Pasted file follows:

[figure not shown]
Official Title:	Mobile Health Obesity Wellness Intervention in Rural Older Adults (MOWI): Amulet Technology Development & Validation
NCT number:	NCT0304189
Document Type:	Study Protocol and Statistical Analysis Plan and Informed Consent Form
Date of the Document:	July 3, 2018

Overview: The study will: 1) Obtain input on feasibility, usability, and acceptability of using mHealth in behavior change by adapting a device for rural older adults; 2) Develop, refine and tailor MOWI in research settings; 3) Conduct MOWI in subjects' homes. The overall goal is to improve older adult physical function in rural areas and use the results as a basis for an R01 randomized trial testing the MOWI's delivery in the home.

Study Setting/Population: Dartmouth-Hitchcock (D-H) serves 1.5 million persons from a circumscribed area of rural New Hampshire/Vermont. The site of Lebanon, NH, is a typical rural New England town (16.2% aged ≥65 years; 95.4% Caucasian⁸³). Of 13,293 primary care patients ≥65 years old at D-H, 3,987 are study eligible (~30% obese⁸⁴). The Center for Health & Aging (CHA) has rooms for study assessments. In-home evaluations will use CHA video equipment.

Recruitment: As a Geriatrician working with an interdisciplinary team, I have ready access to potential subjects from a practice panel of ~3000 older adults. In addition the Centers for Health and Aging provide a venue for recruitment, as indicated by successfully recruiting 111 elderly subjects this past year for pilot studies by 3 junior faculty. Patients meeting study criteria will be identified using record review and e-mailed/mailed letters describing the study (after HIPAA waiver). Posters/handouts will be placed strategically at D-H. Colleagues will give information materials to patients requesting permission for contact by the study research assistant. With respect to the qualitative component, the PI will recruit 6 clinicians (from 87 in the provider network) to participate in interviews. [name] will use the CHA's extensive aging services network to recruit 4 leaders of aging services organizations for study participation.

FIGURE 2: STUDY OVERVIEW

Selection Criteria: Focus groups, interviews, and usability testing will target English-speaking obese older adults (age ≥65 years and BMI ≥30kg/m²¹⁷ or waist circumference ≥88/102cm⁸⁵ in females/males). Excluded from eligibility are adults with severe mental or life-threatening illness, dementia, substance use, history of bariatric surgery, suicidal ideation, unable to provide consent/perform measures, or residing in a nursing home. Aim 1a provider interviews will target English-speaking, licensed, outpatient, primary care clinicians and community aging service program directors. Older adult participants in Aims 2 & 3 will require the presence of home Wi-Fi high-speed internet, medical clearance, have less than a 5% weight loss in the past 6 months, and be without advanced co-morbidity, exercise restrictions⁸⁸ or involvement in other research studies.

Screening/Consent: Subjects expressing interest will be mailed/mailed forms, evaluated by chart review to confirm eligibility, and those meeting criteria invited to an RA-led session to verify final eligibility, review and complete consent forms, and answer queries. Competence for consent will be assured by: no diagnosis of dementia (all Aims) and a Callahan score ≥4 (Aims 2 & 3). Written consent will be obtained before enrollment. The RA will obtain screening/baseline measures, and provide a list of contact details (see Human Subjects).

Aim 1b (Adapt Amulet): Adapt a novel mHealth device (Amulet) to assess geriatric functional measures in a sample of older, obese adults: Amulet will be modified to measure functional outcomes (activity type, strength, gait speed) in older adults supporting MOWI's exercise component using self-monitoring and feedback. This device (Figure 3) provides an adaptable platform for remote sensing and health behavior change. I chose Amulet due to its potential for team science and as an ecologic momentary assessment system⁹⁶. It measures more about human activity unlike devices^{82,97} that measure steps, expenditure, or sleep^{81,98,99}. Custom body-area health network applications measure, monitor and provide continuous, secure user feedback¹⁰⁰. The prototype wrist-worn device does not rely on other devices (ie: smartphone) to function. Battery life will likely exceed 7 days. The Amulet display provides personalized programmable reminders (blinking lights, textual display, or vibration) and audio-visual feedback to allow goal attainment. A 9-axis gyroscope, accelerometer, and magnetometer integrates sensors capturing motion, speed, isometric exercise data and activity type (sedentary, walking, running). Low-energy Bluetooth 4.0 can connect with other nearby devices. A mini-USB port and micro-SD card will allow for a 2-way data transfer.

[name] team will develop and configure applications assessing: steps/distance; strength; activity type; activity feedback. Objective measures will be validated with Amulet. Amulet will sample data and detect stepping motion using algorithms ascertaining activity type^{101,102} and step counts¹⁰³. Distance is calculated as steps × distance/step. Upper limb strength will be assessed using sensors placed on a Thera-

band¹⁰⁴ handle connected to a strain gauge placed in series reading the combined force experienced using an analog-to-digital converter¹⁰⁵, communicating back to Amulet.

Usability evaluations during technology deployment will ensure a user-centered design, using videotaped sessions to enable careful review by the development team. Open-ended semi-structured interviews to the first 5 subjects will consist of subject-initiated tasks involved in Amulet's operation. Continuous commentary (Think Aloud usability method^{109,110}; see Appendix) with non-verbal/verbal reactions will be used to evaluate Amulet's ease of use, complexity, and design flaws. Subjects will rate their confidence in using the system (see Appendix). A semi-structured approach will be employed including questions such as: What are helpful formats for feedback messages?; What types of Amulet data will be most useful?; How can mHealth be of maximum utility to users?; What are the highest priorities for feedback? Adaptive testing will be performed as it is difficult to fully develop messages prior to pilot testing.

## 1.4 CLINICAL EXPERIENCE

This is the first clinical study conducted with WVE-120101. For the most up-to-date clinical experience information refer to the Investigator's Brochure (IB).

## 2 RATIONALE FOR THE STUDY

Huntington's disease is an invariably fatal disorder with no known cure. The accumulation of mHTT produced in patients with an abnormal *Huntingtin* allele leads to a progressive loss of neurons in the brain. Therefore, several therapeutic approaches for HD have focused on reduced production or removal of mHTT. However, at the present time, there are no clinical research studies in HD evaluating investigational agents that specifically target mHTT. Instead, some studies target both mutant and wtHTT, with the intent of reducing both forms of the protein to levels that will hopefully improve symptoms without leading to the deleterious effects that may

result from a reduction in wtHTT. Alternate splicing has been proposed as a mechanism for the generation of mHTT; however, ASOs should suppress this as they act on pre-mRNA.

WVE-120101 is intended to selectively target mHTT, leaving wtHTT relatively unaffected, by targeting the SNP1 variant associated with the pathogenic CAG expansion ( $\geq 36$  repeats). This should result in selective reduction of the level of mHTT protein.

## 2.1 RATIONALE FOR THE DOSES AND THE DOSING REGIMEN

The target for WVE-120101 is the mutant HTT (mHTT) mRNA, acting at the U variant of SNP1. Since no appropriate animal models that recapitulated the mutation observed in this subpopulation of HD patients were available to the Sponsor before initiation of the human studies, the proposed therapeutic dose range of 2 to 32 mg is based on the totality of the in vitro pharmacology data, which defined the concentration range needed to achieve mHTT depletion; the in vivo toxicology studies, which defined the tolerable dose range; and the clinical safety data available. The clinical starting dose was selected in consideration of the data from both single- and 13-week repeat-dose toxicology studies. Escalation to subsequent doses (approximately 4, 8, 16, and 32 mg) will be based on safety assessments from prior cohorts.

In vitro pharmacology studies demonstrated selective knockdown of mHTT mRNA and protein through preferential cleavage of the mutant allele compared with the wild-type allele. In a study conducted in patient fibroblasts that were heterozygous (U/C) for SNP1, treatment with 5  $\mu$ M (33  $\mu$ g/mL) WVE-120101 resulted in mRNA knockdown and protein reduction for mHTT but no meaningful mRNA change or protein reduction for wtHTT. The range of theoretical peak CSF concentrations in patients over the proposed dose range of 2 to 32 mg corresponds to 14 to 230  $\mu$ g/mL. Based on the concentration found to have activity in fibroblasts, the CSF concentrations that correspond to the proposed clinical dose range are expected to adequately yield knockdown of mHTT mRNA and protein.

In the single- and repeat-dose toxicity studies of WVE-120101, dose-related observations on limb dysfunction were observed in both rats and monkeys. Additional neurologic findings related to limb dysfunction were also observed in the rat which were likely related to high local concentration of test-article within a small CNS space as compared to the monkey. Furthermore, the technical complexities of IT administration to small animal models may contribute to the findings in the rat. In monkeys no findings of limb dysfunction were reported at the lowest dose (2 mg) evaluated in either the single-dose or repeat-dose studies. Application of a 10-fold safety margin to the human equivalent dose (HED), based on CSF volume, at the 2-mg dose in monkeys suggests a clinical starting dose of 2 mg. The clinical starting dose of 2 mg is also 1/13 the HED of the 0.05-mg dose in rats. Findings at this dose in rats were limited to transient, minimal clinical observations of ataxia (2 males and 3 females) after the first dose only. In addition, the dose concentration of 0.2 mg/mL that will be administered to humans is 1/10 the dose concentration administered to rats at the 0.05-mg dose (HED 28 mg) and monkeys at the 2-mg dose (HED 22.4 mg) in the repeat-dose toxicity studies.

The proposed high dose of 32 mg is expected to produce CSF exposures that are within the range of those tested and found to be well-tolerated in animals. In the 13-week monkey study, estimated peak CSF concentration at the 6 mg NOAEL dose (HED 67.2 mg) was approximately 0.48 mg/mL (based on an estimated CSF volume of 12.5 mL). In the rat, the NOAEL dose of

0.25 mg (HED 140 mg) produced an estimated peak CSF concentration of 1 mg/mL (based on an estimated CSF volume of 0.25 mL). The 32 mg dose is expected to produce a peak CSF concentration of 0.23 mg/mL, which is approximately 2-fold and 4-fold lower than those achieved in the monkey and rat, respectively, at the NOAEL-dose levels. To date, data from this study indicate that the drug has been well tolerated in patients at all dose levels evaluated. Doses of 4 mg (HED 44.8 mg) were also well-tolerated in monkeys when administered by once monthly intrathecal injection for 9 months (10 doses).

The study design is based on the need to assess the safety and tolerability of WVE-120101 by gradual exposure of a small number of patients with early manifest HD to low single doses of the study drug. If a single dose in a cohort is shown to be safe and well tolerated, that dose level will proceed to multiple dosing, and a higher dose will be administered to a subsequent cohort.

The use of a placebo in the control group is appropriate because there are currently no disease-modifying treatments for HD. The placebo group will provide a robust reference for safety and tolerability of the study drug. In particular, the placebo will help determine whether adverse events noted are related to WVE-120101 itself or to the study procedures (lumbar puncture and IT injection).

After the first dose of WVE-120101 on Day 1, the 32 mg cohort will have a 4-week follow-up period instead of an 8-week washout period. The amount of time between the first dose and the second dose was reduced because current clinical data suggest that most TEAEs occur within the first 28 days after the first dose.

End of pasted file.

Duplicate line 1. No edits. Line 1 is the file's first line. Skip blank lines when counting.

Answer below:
[figure not shown]